Welcome to Sanpete: Move-ins and why they moved

From their backyard in the Mayfield Estates development, Wes and Barbara Floyd have a great view of the mountains, including the “Nipple.”


Welcome to Sanpete:

Move-ins and why they moved


By James Tilson and Suzanne Dean

Staff writers

Apr. 26, 2018


MAYFIELD—Lifelong residents called them the “move ins.” Even move-ins who’ve been in the county a few years use the term to describe the more recently arrived.

The fact is, people who grew up in Sanpete County, and are still here, along with their adult children and sometimes adult grandchildren probably comprise half or fewer of the county’s population.

The rest of our residents are people from urban areas, including many retirees, who for a host of reasons—including cost-ofliving, pace of life, recreation and values—decided they wanted to live in the “country.” Then they settled on Sanpete County as their nonurban area of choice.


The Floyds

Wes and Barbara Floyd of Mayfield were looking for a place to settle in retirement. Wes had put in 28 years with the FBI, mostly around the western United States and on Indian reservations. At the time Wes put down his badge, he and his wife wanted to find a place closer to her parents, who live in Provo. Close “but not too close.”

They started with a rental in Richfield, and then started exploring Sevier and Sanpete counties. Mayfield was one of the first places they noticed because of its rural character and central location.

After Wes Floyd spent 28 years in the FBI, he and his wife, Barbara, were looking for a place close “but not too close” to Provo, where Barbara’s mother lives. They settled in Mayfield, where Wes is now active in the local Lions Club.


Wes says his wife, when looking for a place to live, keeps an eye out for the best hairdo. When she sees it, she finds out who did the hair and goes there. That’s what she did in Mayfield, and she has been going to the same hair dresser ever since.

The Floyds enjoy outdoor activities—hiking, off-road trails and playing golf at Palisade Park nearly every week.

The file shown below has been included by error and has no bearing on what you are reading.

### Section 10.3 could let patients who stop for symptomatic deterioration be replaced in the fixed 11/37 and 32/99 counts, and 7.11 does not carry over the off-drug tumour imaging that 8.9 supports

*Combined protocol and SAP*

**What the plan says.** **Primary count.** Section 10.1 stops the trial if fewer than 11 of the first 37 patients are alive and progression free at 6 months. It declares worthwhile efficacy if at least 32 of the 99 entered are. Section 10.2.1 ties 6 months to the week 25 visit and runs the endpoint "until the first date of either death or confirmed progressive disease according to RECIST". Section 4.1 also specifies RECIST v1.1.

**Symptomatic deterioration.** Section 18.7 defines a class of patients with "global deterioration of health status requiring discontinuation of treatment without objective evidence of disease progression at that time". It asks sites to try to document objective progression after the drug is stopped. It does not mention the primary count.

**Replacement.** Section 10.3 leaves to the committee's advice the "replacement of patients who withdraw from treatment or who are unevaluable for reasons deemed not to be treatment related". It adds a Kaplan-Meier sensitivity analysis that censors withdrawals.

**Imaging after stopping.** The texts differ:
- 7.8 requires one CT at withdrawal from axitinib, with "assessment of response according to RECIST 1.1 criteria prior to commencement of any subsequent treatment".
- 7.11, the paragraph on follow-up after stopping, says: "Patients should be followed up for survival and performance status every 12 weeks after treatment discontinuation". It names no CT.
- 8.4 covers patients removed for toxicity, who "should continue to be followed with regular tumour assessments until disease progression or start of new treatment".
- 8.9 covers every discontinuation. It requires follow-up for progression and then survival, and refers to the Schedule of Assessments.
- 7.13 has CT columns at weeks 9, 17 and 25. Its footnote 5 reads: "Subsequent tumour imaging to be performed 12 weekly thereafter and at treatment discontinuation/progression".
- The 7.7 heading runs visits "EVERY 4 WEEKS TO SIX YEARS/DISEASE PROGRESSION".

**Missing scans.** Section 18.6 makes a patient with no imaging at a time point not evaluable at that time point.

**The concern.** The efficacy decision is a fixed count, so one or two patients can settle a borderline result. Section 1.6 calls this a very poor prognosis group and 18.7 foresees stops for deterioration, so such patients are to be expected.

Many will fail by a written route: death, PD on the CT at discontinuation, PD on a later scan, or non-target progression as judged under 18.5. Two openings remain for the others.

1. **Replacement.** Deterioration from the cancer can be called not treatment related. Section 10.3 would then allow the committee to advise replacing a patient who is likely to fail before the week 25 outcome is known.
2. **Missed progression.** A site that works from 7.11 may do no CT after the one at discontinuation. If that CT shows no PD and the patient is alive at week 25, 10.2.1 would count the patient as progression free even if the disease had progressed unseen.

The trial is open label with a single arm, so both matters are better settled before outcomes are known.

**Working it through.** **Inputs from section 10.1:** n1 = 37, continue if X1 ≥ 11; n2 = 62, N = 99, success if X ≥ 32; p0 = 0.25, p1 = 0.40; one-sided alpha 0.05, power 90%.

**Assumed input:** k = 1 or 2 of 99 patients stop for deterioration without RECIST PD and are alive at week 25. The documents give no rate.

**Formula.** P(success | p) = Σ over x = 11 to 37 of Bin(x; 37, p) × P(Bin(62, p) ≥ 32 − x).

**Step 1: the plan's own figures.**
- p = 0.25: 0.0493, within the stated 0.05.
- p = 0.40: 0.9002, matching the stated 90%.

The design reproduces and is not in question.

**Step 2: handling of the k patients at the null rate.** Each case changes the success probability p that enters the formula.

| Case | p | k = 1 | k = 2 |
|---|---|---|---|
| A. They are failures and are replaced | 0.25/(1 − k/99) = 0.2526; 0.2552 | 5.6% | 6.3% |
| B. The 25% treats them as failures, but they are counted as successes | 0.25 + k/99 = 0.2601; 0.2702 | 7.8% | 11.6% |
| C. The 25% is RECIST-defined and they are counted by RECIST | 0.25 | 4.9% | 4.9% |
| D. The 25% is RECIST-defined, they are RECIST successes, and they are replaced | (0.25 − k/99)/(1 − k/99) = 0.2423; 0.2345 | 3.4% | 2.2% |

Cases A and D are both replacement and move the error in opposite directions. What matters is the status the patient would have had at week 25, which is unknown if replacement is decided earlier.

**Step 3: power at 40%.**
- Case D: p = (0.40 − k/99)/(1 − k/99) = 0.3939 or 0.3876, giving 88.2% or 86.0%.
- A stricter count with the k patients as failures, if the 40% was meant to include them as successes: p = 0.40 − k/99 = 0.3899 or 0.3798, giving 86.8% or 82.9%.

Another consideration in moving to Sanpete County was the kind of people already here and opportunities for community involvement. Wes belongs to the Mayfield Lions Club. He has also joined the local woodturning club, which gets together once a month. The members like to show their latest projects to each other. He even thought about possibly teaching a class at Snow College, but says, “Once you start retiring, it’s hard to go back.”

When it came to housing, the Floyds say their decision was not so much about location as the home itself.

They had lived in lots of places, some very nice, some not so nice. When they saw a home for sale in Mayfield Estates, the development on the north side of the town, their daughter Sydney told them, “This is the one you want. You don’t need to look anymore.”

The Floyds’ home is new and roomy. It has space for them and visiting family, as well as for their camping gear, the RV and their ATV’s.

The back yard provides a wonderful space to gather, entertain and gaze at the “Nipple,” a blip on the mountain off in the distance.


Jon Collard and Leigh Ann “Boots” Corley

Jon Collard grew up in Fountain Green and moved to California to pursue a business as a tax incentive consultant.

When it came time for him to retire after 20 years, “it was an easy decision” to come back to Sanpete. He wanted to come back to where he grew up, and be closer to his family. Although most of his immediate family has moved away, there are still “quite a few Collards around.”

Jon Collard grew up in Fountain Green and spent 20 years in California. He and his partner Leigh Ann “Boots” Corley recently moved to a home outside Mt. Pleasant. He says he appreciates the traditional values that are still alive and well here in the county.